iLocal News Archives

UPDATE: Canover Watson found guilty on 5 charges – receives 7 years jail sentence/Former FIFA watchdog member Watson jailed for seven years

Former FIFA watchdog member Watson jailed for seven years


A former member of world soccer body FIFA’s financial watchdog has been sentenced to seven years in prison in the Cayman Islands after being found guilty of fraud, his lawyer said.

Canover Watson, who was a member of FIFA’s Audit and Compliance Committee, was found guilty of five charges related to his time in charge of the Caribbean nation’s Health Service Authority (HSA), according to the Cayman Island’s Anti-Corruption Commission, which had led the investigation.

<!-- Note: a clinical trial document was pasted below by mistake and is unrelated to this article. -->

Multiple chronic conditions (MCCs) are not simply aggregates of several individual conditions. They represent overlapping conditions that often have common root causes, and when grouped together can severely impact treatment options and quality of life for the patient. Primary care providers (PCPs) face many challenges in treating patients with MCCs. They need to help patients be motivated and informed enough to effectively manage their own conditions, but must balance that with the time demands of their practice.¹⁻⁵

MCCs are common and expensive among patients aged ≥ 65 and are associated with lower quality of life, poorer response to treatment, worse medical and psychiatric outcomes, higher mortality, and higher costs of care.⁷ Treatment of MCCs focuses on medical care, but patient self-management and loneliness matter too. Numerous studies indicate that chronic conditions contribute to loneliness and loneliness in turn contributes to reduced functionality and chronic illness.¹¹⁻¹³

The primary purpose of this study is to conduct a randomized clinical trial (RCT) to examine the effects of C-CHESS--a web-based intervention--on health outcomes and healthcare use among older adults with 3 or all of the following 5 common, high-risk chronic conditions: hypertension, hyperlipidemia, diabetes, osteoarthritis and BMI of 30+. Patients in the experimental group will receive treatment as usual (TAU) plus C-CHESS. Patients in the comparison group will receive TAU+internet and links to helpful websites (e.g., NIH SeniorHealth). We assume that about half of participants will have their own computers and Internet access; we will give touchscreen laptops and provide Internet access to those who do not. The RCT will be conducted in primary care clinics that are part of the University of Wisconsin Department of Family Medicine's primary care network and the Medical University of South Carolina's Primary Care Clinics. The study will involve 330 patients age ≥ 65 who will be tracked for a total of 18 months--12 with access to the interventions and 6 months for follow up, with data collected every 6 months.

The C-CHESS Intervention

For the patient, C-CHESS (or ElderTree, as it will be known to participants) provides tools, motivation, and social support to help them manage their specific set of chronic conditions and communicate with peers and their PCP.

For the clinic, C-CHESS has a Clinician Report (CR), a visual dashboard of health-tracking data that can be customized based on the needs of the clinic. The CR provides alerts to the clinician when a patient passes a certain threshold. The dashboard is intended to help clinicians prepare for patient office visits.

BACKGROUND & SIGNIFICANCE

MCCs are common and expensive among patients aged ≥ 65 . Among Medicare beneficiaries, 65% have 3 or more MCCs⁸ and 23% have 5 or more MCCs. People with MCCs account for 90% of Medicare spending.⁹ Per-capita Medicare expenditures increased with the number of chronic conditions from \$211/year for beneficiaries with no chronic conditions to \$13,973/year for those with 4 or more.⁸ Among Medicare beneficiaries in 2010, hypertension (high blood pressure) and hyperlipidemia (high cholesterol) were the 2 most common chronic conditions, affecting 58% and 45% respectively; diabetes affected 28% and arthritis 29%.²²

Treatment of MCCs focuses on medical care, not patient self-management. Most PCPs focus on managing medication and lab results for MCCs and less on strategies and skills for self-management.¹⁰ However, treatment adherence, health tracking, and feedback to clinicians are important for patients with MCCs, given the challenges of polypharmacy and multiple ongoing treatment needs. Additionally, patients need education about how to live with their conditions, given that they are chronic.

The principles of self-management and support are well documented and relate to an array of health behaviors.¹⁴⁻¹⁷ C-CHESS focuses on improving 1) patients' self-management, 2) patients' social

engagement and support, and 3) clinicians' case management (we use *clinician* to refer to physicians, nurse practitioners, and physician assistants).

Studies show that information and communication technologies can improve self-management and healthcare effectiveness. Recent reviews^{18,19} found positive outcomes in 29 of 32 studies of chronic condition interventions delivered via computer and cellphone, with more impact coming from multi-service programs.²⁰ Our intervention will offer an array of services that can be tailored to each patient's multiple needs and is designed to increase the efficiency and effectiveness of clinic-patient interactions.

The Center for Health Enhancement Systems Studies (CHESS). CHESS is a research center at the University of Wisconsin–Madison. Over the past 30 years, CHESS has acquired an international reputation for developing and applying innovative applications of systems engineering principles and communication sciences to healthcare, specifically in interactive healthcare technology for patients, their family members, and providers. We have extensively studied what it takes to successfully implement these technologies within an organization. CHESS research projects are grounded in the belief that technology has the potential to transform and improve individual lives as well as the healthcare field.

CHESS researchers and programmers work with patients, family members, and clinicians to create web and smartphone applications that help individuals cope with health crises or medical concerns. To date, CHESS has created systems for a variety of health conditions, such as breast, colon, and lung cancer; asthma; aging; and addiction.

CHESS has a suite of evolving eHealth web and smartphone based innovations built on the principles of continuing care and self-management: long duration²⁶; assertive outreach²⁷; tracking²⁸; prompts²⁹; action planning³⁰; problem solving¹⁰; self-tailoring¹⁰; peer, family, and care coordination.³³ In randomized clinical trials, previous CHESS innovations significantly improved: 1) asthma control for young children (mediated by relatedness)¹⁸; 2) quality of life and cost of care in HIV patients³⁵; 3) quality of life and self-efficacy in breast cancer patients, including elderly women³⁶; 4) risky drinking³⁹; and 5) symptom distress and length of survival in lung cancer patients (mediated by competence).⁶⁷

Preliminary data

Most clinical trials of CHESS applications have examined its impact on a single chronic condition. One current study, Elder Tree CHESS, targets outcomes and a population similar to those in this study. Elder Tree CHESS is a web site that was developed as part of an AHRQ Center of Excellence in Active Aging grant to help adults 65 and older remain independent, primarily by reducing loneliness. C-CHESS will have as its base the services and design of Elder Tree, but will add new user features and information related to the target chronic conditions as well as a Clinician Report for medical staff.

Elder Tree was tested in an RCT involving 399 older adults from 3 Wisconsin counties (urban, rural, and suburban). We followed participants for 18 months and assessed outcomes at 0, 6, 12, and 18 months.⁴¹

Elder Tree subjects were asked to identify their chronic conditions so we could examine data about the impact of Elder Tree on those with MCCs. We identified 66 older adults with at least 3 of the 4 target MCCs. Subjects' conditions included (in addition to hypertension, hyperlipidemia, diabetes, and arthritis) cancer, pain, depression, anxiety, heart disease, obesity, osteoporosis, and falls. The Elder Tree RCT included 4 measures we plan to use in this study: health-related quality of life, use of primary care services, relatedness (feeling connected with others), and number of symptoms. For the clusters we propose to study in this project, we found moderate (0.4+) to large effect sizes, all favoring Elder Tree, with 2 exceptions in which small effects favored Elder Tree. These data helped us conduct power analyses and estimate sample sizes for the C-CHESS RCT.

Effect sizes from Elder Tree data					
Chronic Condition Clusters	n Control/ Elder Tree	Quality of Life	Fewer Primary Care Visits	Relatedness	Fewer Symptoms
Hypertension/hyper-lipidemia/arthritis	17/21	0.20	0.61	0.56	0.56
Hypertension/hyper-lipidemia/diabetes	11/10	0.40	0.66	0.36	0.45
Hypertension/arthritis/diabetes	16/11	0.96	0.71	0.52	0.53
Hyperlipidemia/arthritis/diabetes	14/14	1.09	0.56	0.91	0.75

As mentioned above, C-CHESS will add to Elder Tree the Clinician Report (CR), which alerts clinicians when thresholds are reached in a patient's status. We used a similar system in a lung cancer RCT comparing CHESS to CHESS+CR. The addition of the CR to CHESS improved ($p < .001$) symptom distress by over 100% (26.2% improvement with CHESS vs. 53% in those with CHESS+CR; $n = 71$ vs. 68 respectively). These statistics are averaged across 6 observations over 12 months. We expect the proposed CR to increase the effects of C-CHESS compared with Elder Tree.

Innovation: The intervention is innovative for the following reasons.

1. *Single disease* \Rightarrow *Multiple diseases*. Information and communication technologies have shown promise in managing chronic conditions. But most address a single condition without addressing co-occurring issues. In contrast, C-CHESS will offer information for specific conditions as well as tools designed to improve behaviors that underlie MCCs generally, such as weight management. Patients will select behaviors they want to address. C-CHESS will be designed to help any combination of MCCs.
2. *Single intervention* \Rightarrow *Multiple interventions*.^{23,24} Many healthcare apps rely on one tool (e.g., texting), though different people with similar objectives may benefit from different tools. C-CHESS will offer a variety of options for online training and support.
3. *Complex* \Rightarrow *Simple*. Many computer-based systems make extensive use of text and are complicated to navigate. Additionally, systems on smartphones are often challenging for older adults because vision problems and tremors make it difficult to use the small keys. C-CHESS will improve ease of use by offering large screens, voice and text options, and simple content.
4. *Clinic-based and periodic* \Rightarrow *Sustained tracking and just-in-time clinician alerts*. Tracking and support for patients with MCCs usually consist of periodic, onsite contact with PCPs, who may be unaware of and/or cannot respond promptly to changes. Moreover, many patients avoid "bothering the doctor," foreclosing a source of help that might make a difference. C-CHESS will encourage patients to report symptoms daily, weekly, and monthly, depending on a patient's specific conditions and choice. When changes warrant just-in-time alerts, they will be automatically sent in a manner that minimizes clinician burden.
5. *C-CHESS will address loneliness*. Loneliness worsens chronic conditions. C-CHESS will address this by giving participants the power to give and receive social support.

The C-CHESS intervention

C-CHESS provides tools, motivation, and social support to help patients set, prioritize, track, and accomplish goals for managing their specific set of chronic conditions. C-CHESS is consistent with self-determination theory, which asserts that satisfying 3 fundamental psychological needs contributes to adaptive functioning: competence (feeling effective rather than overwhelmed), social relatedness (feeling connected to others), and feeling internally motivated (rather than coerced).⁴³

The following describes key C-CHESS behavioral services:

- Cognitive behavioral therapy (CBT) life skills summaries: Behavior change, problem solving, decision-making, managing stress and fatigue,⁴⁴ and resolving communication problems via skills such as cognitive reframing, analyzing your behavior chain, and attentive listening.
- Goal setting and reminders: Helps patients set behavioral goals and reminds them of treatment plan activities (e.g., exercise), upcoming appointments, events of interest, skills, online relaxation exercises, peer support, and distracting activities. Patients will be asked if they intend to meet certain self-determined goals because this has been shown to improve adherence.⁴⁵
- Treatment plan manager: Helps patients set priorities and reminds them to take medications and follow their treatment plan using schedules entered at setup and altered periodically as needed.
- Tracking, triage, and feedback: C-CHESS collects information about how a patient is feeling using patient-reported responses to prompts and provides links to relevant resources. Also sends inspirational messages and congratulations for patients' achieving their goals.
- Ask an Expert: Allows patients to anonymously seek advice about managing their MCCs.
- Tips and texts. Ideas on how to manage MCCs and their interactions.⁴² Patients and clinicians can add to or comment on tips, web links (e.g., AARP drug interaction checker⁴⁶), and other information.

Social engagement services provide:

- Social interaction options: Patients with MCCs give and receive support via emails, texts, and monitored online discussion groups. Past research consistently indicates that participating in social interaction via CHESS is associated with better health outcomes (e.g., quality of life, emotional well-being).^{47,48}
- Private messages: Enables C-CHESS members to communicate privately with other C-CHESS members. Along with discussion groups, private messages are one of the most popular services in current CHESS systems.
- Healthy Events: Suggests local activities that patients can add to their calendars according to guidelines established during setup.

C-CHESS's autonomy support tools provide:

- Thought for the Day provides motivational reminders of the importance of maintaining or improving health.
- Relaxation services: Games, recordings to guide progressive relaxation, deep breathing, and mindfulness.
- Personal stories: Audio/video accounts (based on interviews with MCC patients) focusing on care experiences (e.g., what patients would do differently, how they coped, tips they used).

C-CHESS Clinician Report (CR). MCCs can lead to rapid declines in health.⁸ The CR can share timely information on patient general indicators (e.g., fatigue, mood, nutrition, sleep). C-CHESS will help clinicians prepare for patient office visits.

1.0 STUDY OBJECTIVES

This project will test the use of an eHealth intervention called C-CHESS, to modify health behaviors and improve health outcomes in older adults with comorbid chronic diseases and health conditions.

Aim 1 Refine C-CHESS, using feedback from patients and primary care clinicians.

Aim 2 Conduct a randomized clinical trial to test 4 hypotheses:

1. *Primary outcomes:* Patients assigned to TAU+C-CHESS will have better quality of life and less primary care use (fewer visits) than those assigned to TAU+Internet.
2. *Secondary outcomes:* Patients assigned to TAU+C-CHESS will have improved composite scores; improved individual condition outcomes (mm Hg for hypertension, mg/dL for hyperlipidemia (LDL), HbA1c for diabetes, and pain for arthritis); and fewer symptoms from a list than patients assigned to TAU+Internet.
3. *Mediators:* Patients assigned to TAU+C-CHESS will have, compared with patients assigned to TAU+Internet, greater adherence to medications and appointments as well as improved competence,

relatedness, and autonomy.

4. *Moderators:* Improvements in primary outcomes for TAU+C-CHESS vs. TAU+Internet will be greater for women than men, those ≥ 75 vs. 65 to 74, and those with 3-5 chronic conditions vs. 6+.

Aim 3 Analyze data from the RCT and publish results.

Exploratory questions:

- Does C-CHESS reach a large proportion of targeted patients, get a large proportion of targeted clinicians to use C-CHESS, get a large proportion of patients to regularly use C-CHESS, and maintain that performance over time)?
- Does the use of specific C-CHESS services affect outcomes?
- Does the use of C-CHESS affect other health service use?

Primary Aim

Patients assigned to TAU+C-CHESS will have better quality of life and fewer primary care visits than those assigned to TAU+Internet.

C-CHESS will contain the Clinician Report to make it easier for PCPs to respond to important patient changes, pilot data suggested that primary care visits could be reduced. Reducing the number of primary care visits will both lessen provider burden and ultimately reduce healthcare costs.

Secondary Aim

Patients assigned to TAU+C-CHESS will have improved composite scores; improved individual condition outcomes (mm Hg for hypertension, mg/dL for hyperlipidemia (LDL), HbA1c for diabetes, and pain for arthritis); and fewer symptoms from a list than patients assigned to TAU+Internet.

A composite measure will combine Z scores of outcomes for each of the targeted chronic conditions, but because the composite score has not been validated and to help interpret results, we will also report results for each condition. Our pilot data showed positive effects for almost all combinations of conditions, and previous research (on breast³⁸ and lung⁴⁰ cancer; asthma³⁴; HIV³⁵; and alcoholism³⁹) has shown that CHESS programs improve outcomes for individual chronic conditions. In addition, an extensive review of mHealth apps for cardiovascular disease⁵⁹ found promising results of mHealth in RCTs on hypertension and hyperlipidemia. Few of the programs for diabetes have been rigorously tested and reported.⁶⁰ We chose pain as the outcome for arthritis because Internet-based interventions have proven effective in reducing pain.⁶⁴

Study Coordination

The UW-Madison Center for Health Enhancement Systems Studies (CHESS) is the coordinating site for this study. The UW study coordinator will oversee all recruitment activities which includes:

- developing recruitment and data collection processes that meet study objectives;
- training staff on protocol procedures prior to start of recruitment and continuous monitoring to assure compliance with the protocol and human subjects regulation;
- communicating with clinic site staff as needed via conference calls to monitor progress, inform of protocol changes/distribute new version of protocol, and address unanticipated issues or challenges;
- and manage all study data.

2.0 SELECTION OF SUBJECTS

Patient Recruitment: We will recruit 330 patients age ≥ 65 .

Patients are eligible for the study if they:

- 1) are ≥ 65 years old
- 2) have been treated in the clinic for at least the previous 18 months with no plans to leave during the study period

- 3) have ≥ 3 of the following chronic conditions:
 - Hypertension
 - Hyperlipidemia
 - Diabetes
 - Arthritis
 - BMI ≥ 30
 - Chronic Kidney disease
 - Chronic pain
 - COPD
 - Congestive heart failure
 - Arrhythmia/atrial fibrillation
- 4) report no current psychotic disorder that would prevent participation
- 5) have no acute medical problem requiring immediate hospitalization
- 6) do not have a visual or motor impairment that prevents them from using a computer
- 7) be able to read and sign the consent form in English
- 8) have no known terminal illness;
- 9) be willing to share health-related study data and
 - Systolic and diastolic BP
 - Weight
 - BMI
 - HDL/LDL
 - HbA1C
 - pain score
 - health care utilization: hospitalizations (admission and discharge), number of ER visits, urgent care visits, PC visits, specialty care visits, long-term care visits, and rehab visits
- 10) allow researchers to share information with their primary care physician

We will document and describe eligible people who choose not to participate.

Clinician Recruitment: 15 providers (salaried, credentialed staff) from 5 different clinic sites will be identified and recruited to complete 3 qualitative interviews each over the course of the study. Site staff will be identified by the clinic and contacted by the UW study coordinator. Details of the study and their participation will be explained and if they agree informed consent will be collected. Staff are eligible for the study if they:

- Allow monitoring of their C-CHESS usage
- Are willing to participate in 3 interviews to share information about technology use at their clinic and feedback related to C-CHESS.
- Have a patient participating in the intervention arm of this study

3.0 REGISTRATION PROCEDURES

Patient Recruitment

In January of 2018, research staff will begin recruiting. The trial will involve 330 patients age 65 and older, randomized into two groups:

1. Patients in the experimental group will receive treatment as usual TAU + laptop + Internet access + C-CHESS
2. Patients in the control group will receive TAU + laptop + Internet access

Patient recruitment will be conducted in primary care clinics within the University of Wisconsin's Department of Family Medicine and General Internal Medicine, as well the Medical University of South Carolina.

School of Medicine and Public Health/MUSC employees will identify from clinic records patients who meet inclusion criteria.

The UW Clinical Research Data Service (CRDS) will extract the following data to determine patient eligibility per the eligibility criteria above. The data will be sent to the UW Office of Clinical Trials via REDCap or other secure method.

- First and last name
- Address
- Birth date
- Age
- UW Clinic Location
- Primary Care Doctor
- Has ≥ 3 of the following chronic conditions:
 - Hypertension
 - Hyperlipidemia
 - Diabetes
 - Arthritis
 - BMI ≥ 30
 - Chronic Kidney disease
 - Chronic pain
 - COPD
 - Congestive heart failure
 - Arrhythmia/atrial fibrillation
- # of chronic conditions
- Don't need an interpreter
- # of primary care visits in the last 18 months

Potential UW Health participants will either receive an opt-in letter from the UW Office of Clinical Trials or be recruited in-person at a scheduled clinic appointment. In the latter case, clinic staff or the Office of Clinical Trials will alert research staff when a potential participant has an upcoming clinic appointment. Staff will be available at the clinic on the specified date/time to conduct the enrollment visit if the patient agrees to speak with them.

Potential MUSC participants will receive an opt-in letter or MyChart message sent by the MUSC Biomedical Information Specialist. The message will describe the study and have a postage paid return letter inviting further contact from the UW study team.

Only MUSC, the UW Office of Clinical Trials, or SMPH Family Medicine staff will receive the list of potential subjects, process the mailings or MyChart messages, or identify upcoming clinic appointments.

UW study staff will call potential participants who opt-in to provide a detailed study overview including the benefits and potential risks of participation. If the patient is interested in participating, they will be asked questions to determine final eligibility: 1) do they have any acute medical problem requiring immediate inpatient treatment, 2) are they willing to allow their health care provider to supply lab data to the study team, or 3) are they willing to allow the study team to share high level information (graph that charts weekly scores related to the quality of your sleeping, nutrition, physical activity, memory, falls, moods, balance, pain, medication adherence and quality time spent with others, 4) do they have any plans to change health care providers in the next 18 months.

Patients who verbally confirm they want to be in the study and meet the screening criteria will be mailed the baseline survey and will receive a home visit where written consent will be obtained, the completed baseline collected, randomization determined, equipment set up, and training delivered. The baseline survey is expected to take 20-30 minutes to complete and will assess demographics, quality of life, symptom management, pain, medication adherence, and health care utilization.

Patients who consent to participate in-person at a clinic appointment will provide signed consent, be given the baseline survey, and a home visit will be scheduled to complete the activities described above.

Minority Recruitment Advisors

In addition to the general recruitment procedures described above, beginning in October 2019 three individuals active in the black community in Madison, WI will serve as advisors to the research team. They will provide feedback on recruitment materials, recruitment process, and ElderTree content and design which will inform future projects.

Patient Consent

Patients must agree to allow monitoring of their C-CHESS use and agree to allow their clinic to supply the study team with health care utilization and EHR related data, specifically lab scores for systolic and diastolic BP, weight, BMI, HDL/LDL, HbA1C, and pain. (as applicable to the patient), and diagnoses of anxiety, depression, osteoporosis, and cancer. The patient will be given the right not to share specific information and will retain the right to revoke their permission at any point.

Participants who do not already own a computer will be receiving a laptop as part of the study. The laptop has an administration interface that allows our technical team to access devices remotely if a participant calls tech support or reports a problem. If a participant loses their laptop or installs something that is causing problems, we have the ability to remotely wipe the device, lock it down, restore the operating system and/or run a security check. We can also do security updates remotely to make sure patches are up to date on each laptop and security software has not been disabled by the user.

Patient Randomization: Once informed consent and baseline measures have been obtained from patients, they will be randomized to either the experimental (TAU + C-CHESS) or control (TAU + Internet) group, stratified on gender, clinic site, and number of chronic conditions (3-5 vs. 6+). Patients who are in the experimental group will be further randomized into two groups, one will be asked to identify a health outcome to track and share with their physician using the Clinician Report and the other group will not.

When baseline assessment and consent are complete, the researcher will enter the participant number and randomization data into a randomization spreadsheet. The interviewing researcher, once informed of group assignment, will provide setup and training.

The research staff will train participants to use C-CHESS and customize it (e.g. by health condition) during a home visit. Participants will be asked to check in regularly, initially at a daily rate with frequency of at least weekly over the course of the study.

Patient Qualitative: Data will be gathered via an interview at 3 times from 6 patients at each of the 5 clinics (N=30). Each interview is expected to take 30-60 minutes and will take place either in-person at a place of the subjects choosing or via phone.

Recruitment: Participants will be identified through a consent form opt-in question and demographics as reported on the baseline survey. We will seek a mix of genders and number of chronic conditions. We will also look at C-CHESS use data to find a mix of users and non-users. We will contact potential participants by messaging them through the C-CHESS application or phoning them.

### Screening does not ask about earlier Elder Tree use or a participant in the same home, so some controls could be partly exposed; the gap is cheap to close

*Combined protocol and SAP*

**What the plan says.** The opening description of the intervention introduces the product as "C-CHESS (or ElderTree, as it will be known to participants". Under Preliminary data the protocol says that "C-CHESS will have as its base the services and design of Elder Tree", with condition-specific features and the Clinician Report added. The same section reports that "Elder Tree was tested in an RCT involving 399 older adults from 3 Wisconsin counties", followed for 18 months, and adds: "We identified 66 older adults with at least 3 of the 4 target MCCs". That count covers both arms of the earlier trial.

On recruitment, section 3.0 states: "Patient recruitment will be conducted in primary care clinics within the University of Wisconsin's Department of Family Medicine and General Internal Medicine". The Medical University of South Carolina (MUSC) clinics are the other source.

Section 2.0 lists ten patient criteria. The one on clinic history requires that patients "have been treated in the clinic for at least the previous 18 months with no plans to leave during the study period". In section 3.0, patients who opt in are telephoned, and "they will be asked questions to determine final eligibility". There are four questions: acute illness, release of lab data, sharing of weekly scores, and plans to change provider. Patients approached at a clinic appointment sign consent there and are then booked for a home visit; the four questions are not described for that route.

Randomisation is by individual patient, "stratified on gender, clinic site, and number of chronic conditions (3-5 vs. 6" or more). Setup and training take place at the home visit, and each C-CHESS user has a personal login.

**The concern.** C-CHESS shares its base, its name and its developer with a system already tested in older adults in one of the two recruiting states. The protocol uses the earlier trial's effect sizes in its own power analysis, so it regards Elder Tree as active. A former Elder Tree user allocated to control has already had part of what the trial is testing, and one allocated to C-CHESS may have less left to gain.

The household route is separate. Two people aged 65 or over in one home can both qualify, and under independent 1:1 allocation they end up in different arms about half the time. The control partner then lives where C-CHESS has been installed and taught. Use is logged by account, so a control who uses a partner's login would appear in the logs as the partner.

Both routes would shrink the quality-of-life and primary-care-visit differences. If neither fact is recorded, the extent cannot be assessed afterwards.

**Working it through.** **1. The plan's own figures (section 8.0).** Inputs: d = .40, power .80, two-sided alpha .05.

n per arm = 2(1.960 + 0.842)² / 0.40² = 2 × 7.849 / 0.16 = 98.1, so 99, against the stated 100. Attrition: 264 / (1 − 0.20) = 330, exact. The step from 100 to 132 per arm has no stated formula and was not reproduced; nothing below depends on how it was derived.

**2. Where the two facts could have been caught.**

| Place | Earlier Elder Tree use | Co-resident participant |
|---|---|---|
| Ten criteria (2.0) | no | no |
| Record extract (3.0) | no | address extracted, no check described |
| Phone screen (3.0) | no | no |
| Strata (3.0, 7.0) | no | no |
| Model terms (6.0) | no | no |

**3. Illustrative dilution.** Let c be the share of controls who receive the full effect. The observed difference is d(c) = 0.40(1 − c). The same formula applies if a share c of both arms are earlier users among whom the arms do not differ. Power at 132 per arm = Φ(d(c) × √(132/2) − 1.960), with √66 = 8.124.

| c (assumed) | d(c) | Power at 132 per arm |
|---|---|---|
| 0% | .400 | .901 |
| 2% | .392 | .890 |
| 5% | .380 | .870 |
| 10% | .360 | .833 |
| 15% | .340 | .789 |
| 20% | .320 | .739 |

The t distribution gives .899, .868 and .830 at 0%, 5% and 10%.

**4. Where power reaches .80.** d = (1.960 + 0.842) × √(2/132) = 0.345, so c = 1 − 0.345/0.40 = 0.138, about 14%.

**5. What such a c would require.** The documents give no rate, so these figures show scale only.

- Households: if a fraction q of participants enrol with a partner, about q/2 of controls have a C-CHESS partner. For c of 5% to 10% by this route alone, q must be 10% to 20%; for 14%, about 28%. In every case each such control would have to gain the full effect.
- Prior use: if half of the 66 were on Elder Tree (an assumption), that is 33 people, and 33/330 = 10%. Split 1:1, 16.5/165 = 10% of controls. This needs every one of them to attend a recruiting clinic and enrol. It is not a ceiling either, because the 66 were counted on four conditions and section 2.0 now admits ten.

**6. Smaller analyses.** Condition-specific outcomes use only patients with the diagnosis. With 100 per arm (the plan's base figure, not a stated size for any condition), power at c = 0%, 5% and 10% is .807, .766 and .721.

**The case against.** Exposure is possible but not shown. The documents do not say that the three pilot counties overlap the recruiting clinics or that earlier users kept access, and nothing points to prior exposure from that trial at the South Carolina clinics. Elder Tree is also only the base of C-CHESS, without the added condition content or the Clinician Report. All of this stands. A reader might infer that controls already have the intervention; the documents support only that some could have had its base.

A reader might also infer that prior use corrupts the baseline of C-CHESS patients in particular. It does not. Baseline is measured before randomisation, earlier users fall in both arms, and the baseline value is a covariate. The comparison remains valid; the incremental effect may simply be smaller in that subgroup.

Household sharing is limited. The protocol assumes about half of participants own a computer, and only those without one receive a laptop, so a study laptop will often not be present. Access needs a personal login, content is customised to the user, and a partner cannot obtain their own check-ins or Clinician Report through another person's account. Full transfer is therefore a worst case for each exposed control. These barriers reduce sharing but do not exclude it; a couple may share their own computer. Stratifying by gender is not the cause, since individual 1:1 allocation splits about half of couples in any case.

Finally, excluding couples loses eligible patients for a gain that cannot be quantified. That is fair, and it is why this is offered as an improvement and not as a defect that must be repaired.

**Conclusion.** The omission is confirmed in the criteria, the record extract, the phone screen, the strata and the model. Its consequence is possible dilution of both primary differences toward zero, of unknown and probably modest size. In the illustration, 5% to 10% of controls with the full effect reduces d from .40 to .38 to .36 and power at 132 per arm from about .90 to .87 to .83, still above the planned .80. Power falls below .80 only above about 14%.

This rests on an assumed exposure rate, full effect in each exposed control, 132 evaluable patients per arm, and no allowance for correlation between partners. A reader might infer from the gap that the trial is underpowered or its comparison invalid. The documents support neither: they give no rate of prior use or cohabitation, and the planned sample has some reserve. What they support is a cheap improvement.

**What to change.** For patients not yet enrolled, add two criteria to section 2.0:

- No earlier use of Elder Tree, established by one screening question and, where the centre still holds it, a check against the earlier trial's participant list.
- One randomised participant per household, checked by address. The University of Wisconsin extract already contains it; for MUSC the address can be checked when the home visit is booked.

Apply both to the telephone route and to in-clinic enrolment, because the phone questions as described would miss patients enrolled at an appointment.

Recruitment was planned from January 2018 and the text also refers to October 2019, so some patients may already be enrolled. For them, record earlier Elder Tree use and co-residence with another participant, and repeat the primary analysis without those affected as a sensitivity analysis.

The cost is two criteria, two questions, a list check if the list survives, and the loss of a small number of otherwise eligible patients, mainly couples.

While the charges were not football-related, the verdict against a man who served on a body which monitored FIFA’s finances is another blow to the image of the organisation facing an unprecedented corruption crisis.

A statement from the Anti-Corruption Commission said the 45-year-old Watson was found guilty of two counts of conspiracy to defraud, fraud on the government, conflict of interest and breach of trust by a public official. He was found not guilty of a money-laundering charge. None of the cases related to soccer.

Watson’s attorney Ben Tonner confirmed local media reports that his client had been sentenced to seven years in prison.

Watson was suspended from the FIFA watchdog in September 2014 pending the outcome of the case. He had also been treasurer of the Cayman Islands Football Association and was a vice-president of the Caribbean Football Union.